Upon receiving the assets of Bashneft, Rosneft gained a significant share of the Iraqi market. Bashneft had been developing Block 12 in the governorates of Muthanna and Najaf. Nonetheless, as Russia’s political interest in the region grew, the positions of Russian energy companies, including Rosneft, became stronger. It was against this background that in 2017, at the 21st St. Petersburg International Economic Forum, Rosneft concluded an investment contract with the government of the Kurdistan Region (open sources estimate this contract to be worth USD 4 billion).

In addition to the fields in the oil-rich Kirkuk, which was controlled by the Kurds at the time, Rosneft also gained access to significant oil infrastructure in the Kurdistan Region. The key was the acquisition by Rosneft of 60 per cent of the Kirkuk–Ceyhan Oil Pipeline, thus becoming its operator. The pipeline had already been modernized, and its capacity increased from 700,000 barrels per day to 950,000 by the time of the acquisition.

In 2018, Rosneft announced it was launching geological exploration works at the Batil, Zawita, Qasrok, Harir-Bejil and Darato oil fields in the Kurdistan Region. The Russian company owns 80 per cent of each field. Rosneft reported that the cost of entering these five projects could be up to USD 400 million (company press release dated October 18, 2017).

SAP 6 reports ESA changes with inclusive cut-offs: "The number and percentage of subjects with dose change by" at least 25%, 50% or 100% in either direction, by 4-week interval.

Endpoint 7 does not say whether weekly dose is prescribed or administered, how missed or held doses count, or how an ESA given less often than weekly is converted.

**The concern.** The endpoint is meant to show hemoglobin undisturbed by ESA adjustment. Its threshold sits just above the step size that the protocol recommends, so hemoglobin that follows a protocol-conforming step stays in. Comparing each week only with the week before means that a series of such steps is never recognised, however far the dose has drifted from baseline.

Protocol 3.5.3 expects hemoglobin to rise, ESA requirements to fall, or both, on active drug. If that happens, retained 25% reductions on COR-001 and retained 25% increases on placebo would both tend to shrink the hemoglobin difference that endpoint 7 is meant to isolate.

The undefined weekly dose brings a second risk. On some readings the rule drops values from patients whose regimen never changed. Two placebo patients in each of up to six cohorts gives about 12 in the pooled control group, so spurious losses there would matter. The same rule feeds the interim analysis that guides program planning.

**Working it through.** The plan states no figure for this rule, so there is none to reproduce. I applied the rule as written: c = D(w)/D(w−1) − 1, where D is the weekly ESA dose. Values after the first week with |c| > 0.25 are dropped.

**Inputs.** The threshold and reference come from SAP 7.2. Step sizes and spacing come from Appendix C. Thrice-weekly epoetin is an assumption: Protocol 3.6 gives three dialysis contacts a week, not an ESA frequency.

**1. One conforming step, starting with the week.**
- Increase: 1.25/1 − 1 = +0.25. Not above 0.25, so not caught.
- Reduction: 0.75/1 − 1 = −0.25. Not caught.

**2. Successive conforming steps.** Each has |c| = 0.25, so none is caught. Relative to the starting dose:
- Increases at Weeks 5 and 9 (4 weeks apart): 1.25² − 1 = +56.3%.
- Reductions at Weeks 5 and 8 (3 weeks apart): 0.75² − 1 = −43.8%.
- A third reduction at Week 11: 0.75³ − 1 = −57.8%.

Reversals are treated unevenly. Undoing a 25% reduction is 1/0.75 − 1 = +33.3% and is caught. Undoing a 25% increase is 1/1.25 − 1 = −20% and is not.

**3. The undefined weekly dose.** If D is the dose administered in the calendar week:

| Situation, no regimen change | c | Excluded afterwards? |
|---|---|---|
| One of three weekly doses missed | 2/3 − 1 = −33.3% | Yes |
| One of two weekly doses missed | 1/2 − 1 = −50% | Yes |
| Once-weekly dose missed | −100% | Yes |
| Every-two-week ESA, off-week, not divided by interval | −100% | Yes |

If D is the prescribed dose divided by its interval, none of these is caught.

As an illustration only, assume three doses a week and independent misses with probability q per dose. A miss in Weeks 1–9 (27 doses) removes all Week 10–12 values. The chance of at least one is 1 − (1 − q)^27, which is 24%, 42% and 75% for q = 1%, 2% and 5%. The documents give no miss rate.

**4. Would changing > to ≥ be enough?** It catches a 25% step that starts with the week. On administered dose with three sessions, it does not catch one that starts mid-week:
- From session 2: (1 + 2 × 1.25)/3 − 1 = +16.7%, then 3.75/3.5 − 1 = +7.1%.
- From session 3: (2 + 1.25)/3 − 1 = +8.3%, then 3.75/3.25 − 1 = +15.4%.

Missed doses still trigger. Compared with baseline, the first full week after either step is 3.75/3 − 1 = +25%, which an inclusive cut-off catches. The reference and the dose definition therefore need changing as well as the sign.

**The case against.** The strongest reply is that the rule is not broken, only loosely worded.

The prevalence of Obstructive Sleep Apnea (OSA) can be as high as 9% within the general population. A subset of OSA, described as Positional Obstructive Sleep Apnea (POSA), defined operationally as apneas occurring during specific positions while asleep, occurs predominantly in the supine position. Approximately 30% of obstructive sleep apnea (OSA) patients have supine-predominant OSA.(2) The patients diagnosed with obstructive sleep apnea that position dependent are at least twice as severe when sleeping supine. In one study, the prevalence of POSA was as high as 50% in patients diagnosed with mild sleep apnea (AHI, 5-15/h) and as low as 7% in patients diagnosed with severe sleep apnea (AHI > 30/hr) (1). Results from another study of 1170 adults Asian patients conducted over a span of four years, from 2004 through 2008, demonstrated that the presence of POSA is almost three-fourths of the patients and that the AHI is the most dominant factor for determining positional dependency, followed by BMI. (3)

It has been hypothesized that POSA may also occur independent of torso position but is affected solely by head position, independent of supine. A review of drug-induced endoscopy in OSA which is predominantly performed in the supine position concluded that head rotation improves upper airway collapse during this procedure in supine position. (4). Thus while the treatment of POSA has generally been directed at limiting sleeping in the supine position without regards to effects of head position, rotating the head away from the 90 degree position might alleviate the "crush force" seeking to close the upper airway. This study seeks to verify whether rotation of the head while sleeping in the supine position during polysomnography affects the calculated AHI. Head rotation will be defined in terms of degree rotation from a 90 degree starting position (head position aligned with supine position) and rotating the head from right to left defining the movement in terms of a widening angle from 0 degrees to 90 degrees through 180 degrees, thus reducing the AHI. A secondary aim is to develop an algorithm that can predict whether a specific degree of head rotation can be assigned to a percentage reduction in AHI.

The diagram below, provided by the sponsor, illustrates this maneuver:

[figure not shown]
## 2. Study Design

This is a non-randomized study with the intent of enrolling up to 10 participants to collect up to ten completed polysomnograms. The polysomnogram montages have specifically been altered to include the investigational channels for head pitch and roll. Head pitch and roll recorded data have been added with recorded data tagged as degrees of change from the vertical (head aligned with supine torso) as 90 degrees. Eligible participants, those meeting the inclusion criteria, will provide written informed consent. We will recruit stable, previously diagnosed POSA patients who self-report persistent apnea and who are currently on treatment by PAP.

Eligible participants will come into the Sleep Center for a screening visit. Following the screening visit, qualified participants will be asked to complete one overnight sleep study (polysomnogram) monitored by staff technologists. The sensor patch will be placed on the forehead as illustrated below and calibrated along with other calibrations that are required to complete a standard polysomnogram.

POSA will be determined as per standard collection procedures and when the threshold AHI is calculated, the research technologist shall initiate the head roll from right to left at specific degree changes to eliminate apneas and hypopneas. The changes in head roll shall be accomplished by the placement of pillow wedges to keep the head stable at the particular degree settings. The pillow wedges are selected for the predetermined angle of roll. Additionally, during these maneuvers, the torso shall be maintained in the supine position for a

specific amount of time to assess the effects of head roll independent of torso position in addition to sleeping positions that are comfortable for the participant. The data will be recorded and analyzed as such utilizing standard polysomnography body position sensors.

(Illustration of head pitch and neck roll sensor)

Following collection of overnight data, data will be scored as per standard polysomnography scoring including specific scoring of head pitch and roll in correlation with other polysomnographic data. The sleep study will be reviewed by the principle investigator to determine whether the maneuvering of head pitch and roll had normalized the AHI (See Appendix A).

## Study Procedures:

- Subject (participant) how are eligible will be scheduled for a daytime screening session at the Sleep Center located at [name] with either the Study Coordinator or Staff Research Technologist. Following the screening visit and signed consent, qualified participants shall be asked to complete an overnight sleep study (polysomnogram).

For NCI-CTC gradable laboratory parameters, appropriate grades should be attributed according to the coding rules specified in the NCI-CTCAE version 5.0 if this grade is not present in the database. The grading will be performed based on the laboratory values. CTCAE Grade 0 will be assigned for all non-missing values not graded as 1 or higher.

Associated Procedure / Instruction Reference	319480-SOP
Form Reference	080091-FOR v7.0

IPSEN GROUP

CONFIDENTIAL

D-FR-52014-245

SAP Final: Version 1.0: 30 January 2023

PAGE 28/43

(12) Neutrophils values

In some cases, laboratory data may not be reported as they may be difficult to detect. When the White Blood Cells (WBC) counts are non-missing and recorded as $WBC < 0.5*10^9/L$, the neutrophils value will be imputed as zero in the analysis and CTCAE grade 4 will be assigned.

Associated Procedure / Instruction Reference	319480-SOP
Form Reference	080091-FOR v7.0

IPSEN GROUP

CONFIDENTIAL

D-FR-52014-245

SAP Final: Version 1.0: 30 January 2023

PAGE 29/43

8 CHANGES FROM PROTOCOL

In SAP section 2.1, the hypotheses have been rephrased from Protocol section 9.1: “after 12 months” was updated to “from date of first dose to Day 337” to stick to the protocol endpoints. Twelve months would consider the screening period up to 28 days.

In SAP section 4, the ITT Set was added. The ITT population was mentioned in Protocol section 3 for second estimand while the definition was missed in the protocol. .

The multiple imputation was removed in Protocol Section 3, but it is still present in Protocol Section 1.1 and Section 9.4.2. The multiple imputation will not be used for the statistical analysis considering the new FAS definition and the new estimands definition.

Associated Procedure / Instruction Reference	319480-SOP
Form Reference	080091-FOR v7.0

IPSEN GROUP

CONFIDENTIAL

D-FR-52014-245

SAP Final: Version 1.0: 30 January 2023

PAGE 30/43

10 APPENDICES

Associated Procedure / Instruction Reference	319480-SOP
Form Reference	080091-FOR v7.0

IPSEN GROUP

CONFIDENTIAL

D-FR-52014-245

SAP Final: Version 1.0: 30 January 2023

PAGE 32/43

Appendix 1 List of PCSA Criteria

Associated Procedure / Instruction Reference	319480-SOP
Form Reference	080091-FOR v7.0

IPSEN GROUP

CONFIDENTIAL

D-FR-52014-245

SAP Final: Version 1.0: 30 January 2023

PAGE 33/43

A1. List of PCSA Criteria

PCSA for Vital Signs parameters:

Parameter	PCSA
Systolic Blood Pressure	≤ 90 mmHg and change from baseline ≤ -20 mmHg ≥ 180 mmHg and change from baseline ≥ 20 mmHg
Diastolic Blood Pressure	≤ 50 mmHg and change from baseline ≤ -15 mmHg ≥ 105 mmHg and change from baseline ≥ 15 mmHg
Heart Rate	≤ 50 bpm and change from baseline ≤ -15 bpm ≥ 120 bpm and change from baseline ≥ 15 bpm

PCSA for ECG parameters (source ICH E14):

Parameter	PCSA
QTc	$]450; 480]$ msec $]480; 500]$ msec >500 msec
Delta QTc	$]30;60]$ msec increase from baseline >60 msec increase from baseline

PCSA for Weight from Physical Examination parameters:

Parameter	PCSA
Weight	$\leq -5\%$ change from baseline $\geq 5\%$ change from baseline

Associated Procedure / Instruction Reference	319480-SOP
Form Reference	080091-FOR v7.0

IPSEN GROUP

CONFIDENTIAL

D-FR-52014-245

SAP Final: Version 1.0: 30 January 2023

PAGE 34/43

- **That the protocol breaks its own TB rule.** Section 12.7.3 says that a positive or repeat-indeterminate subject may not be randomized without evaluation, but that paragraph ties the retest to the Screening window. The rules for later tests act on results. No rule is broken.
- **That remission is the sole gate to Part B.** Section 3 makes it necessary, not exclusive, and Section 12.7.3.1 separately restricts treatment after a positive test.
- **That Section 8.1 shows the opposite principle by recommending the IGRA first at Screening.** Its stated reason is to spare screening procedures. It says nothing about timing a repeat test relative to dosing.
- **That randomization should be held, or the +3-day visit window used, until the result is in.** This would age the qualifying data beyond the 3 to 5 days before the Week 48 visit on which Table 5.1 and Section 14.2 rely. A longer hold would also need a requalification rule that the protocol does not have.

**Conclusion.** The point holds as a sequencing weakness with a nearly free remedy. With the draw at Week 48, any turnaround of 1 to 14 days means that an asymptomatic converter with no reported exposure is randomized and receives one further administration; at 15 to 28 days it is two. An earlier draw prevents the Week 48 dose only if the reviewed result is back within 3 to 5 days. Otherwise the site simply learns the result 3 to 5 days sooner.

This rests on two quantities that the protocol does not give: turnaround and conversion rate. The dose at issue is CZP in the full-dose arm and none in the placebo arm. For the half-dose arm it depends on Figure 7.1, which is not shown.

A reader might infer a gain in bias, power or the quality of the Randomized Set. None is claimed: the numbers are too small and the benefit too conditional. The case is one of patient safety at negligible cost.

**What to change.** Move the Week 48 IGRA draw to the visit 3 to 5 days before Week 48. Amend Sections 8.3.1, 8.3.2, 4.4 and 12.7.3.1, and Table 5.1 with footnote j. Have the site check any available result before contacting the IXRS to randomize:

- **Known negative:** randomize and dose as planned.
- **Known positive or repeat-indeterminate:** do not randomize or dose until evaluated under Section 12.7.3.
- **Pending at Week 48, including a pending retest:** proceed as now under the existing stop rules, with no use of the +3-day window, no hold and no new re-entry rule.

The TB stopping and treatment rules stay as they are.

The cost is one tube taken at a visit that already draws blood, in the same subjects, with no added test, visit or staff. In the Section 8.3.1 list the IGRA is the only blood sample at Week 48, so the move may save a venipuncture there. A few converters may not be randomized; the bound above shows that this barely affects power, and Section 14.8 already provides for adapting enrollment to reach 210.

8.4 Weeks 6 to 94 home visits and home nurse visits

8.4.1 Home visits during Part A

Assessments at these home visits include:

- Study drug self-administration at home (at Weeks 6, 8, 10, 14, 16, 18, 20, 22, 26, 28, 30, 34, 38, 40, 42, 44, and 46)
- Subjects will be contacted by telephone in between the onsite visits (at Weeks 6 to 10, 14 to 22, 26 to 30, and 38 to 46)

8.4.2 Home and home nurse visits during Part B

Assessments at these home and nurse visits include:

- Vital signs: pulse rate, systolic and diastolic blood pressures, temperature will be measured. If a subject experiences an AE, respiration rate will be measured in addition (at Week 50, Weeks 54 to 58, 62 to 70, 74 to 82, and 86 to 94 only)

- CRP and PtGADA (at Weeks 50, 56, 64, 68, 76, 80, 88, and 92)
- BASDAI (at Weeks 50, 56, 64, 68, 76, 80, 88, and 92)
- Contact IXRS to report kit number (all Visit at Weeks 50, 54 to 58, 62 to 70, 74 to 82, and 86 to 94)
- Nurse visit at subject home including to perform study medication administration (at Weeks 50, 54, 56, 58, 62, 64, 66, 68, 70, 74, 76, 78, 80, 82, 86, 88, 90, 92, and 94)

Russia–Iraq Relations: Flexible, but Persistent

In October 2019, Minister of Foreign Affairs of the Russian Federation Sergey Lavrov visited Iraq for the first time in five years. He was joined in his trip to Baghdad by Chairman of Soyuzneftegaz Board of Directors Yuri Shafranik, Chairman of the Management Board of Gazprom Neft Alexander Dyukov and representatives of Rosneft and Technopromexport. However, no announcements of significant contracts were made.

This could be explained by Russia’s tradition of not advertising its business projects and contracts in Iraq.

This approach surprises some Iraqis, who would like to see a more unequivocal stance on the part of Moscow towards their country. However, at the same time, they recognize that this is useful for advancing, signing and implementing agreements with the government of Iraq. Several memorandums of cooperation were signed as a result of Lavrov's visit to Iraq that could serve as a basis for further increasing Russia’s presence in the country.

Russian capital is becoming very important for Iraq. According to Russian officials, Russian companies may invest up to USD 45 billion in the country by 2035.

Key Russian private companies and state corporations are present in Iraq, and their top managers are part of Russia’s ruling elite. The latter circumstance determines the importance of Iraq projects for Russian decision-makers. In Iraq itself, Russia engages with both Erbil and Baghdad. If a conflict arises, Russian companies display flexibility and succeed in retaining their positions. Overall, Russian investment in Iraq energy projects demonstrates the strategic nature of structuring Russia’s Iraq policies and their growing interdependence.